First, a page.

There is also a distinct hourly effect. During night time, especially between midnight and 5am, the number of rented bikes is greatly reduced. On the other hand, between 7am and 9pm, a lot of bikes are used, with two peaks at 8am and 5pm/6pm. This might indicate that the service is used by people transiting to and from work. Holidays – which only includes days that would otherwise be a working day, so only Monday to Friday – have a negative influence on the number of rental bike users. When taking the days of the week into account, Friday and Saturday have the highest positive effect while Sunday seems to be the least popular day. All of these effects based on days have a small influence compared to the variables mentioned before. Lastly, the variable *yr* also has a positive influence which indicates a positive trend for this bike sharing service.

Sum of squared distances between posterior mean values of the original model and models based on the respective sketches for the bike sharing data set

\(\varepsilon \) | RAD | SRHT | CW |
---|---|---|---|

0.15 | 1.790 | 2.349 | 0.907 |

0.2 | 6.511 | 2.732 | 1.657 |

*y*-variable, which is the number of rental bikes used, we compare the fitted values as in Sect. 5.5. Again, we multiply the original design matrix

*X*with the posterior means of \(\beta \), where the posterior mean values are obtained from the model on the original design matrix and the models on the respective sketches. Figure 7 contains the six resulting boxplots. As in the simulation study, the differences of the fitted values are centered around zero with only small deviations. Further analysis indicates that the higher deviations occur when the number of bikes used is high, which means that the majority of differences in the fitted values are small relative to the observed value for that data point.

As a last step of our short analysis of the bike sharing data set, we will concentrate on the posterior distributions of the factors that take the weather situation into account. This factor has three levels in our data set. The first level stands for clear weather, which also includes partly cloudy hours, the second level stands for heavier clouds or mist while the third level models rainy weather, which includes light rain, heavy rain, thunderstorms, and snow. The different levels occur with different relative frequencies: around 66 % of the observed hours fall into level 1, 26 % into level 2 and 8 % into level 3.

Figure 8 shows boxplots of the MCMC samples based on the original design matrix and the sketches. The values represent the marginal posterior distributions of the two dummy variables associated with the variable *weathersit*. The scales of the boxplots are chosen such that one unit is of the same length on both *y*-axes. This allows for easy comparison of the variation in the two posterior distributions. Again, we can see that the embedding introduces additional variation, which depends on the value of the approximation parameter \(\varepsilon \), but does not seem to be influenced by the choice of the sketching method. In addition, the posterior distributions for the factor “heavy clouds” show less variation compared to the posterior distributions for “rain”. This is as one might expect as the number of occurrences is more than three times higher for “heavy clouds” and a larger number of observations tends to reduce the uncertainty. Nonetheless, it is interesting to observe that the variation introduced by the embedding seems to be a factor of the variation present in the original model.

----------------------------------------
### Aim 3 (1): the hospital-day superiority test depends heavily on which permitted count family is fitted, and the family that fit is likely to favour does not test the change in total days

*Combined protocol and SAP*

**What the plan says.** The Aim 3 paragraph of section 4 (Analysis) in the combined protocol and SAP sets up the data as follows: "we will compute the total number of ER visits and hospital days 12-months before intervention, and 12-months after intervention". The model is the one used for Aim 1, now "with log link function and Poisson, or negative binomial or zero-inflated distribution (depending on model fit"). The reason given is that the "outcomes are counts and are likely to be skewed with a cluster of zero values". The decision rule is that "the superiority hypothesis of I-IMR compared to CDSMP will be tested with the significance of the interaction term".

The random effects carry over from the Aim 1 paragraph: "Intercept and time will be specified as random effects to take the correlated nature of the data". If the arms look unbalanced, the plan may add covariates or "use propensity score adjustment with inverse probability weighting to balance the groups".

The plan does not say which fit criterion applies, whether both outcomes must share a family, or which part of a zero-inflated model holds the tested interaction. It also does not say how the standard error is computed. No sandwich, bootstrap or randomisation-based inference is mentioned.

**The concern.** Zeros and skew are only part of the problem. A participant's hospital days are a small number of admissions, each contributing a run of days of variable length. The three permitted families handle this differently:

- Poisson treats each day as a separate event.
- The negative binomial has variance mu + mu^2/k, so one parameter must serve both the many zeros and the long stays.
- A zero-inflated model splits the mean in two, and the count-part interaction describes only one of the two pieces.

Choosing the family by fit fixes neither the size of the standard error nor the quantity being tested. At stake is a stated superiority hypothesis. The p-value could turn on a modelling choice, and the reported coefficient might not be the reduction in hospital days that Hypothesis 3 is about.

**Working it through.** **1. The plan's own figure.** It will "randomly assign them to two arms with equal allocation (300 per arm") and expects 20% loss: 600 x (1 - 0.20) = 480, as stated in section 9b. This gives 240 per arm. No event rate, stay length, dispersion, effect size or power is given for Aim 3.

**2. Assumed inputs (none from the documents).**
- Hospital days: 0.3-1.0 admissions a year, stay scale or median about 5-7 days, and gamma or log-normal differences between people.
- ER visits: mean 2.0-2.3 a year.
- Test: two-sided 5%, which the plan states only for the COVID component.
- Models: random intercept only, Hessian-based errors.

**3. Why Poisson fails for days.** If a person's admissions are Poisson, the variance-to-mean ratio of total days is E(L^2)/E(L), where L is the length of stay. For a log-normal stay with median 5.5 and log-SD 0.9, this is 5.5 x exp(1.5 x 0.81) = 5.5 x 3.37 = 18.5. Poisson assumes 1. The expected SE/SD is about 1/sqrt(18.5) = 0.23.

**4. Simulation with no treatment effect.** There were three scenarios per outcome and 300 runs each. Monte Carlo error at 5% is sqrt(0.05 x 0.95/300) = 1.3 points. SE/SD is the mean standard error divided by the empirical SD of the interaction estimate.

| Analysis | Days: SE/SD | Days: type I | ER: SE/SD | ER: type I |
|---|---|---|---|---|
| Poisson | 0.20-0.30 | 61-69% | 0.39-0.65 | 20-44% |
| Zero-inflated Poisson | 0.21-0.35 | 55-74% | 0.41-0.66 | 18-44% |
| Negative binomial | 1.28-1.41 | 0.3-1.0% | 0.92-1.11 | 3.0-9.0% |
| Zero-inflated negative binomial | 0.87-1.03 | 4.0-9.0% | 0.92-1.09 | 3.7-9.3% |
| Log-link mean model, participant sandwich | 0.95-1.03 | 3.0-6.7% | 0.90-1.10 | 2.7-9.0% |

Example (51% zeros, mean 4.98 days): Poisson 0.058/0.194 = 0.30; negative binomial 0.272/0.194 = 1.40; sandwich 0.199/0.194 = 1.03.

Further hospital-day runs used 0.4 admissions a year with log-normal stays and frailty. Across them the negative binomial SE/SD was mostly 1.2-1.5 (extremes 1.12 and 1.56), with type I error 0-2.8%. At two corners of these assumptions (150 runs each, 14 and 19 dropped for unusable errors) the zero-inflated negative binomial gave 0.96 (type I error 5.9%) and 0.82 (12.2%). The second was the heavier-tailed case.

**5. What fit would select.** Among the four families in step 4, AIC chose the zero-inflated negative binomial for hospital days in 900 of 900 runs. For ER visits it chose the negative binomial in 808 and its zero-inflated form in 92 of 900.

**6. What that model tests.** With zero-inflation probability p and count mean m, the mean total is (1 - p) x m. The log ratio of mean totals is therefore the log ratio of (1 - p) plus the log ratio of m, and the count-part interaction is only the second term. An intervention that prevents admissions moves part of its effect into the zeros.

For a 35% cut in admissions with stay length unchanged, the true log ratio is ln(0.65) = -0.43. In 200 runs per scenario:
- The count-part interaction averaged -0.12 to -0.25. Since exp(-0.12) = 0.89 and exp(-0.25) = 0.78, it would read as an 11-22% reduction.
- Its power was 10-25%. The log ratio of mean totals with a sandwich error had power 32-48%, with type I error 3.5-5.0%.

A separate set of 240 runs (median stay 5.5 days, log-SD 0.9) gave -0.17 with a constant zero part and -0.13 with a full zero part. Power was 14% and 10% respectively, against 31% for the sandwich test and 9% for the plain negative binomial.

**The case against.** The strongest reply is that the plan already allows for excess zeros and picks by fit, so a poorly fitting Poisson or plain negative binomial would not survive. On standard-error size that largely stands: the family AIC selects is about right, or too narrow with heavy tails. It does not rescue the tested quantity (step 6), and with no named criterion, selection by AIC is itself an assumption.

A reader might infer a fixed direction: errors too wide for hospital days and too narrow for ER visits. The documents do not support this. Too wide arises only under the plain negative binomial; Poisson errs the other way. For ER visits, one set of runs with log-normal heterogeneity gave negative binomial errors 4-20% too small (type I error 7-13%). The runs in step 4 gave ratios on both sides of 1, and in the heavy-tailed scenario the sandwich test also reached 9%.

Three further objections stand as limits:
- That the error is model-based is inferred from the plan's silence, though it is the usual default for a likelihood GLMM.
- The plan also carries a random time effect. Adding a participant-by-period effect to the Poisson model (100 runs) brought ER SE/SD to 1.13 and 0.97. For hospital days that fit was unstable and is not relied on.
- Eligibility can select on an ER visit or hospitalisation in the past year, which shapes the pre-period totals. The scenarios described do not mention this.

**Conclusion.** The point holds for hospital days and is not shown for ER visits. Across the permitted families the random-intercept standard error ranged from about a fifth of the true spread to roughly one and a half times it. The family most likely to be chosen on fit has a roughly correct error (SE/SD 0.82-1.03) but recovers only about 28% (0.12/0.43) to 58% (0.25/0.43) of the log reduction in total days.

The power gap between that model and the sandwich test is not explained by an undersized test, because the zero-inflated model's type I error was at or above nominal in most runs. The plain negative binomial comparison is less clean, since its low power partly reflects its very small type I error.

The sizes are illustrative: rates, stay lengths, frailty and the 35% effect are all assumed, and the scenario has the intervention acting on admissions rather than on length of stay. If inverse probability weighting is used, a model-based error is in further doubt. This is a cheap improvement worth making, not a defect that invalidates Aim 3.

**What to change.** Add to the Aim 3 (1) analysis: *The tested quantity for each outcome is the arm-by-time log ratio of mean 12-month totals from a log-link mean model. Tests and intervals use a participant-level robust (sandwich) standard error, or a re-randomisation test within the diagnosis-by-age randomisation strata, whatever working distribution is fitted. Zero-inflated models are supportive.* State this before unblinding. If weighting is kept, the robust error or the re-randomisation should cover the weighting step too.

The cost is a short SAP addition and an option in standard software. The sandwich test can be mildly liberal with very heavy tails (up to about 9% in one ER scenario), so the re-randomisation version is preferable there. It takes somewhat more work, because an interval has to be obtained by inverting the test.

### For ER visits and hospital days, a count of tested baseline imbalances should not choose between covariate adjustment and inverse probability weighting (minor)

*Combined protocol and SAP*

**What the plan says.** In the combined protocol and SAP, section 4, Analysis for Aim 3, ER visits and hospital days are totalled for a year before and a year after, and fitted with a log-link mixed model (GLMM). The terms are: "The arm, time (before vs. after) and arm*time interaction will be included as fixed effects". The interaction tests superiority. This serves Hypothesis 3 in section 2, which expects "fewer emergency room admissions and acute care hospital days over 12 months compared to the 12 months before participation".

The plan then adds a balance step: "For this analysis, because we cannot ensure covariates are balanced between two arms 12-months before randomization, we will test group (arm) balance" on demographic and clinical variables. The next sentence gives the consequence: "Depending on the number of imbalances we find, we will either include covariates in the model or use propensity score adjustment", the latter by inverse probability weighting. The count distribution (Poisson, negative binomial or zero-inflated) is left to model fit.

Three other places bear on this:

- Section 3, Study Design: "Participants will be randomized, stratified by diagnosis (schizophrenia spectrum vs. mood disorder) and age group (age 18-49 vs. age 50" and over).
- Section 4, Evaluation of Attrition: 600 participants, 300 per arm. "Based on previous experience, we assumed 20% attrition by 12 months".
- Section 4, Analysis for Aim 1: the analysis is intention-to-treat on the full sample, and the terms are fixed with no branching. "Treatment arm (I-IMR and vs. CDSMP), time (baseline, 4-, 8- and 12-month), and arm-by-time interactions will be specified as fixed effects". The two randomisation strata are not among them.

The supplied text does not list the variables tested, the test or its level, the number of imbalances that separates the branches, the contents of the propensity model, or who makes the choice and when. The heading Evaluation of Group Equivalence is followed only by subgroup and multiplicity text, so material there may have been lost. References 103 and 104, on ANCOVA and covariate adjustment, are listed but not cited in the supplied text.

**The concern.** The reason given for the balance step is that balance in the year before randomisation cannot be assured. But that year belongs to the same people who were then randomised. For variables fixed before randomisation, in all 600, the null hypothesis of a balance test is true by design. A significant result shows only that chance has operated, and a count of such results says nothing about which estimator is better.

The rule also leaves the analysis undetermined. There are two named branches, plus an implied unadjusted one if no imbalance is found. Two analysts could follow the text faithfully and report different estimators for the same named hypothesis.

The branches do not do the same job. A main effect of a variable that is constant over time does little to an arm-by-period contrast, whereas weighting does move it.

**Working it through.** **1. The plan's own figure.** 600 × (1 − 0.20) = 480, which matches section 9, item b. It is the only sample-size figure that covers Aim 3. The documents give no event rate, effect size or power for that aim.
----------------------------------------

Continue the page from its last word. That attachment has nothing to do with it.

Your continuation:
While the effect of the factor “rain” is undoubtedly negative according to the original model and all sketches used here, the effect of factor “heavy clouds” is close to zero. In the original model, “heavy clouds” would also be seen as an influential factor when using the 95 % credible interval as a criterion. The conclusion is the same for all sketching methods when using \(\varepsilon =0.15\). However, when using \(\varepsilon =0.2\) and CW, “heavy clouds” would be seen as not influential. This stresses again that the endpoints of credible intervals based on sketches exhibit some additional variation and inference based on them may change, depending on the variation in the original model and the choice of \(\varepsilon \). If variable selection is a focus of the regression analysis, we recommend choosing reasonably small \(\varepsilon \) (cf. Fig. 5 and its discussion in Sect. 5.6).